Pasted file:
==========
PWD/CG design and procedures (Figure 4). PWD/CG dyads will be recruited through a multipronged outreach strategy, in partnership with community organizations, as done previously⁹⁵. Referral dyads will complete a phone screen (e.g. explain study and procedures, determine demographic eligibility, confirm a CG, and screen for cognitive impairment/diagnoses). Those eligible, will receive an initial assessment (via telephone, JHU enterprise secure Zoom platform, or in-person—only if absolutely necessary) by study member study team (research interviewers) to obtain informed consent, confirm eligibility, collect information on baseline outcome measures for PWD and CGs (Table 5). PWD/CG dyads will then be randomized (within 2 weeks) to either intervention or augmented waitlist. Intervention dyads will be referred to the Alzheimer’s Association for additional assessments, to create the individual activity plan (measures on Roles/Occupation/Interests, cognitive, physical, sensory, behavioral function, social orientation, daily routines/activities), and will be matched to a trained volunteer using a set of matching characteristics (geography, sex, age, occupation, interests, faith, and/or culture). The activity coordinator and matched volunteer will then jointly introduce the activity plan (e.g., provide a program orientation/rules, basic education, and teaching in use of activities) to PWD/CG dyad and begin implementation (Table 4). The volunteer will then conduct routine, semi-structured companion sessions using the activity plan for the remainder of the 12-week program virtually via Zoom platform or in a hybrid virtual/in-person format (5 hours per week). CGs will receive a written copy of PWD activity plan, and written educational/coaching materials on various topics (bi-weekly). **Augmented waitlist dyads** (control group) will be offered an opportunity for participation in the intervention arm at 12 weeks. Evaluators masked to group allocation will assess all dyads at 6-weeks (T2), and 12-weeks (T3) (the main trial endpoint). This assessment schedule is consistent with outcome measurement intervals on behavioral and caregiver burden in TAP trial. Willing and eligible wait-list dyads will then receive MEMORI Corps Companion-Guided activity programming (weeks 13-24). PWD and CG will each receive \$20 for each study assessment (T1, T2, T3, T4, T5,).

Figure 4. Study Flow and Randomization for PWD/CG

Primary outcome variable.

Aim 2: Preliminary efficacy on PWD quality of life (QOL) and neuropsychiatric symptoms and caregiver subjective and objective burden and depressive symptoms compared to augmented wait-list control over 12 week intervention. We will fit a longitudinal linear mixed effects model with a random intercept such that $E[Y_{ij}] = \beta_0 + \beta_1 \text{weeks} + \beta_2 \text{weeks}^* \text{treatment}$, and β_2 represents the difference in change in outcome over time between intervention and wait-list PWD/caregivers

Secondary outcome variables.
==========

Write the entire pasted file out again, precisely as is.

PWD/CG design and procedures (Figure 4). PWD/CG dyads will be recruited through a multipronged outreach strategy, in partnership with community organizations, as done previously⁹⁵. Referral dyads will complete a phone screen (e.g. explain study and procedures, determine demographic eligibility, confirm a CG, and screen for cognitive impairment/diagnoses). Those eligible, will receive an initial assessment (via telephone, JHU enterprise secure Zoom platform, or in-person—only if absolutely necessary) by study member study team (research interviewers) to obtain informed consent, confirm eligibility, collect information on baseline outcome measures for PWD and CGs (Table 5). PWD/CG dyads will then be randomized (within 2 weeks) to either intervention or augmented waitlist. Intervention dyads will be referred to the Alzheimer’s Association for additional assessments, to create the individual activity plan (measures on Roles/Occupation/Interests, cognitive, physical, sensory, behavioral function, social orientation, daily routines/activities), and will be matched to a trained volunteer using a set of matching characteristics (geography, sex, age, occupation, interests, faith, and/or culture). The activity coordinator and matched volunteer will then jointly introduce the activity plan (e.g., provide a program orientation/rules, basic education, and teaching in use of activities) to PWD/CG dyad and begin implementation (Table 4). The volunteer will then conduct routine, semi-structured companion sessions using the activity plan for the remainder of the 12-week program virtually via Zoom platform or in a hybrid virtual/in-person format (5 hours per week). CGs will receive a written copy of PWD activity plan, and written educational/coaching materials on various topics (bi-weekly). **Augmented waitlist dyads** (control group) will be offered an opportunity for participation in the intervention arm at 12 weeks. Evaluators masked to group allocation will assess all dyads at 6-weeks (T2), and 12-weeks (T3) (the main trial endpoint). This assessment schedule is consistent with outcome measurement intervals on behavioral and caregiver burden in TAP trial. Willing and eligible wait-list dyads will then receive MEMORI Corps Companion-Guided activity programming (weeks 13-24). PWD and CG will each receive \$20 for each study assessment (T1, T2, T3, T4, T5,).

Figure 4. Study Flow and Randomization for PWD/CG

Primary outcome variable.

Aim 2: Preliminary efficacy on PWD quality of life (QOL) and neuropsychiatric symptoms and caregiver subjective and objective burden and depressive symptoms compared to augmented wait-list control over 12 week intervention. We will fit a longitudinal linear mixed effects model with a random intercept such that $E[Y_{ij}] = \beta_0 + \beta_1 \text{weeks} + \beta_2 \text{weeks}^* \text{treatment}$, and β_2 represents the difference in change in outcome over time between intervention and wait-list PWD/caregivers

Secondary outcome variables.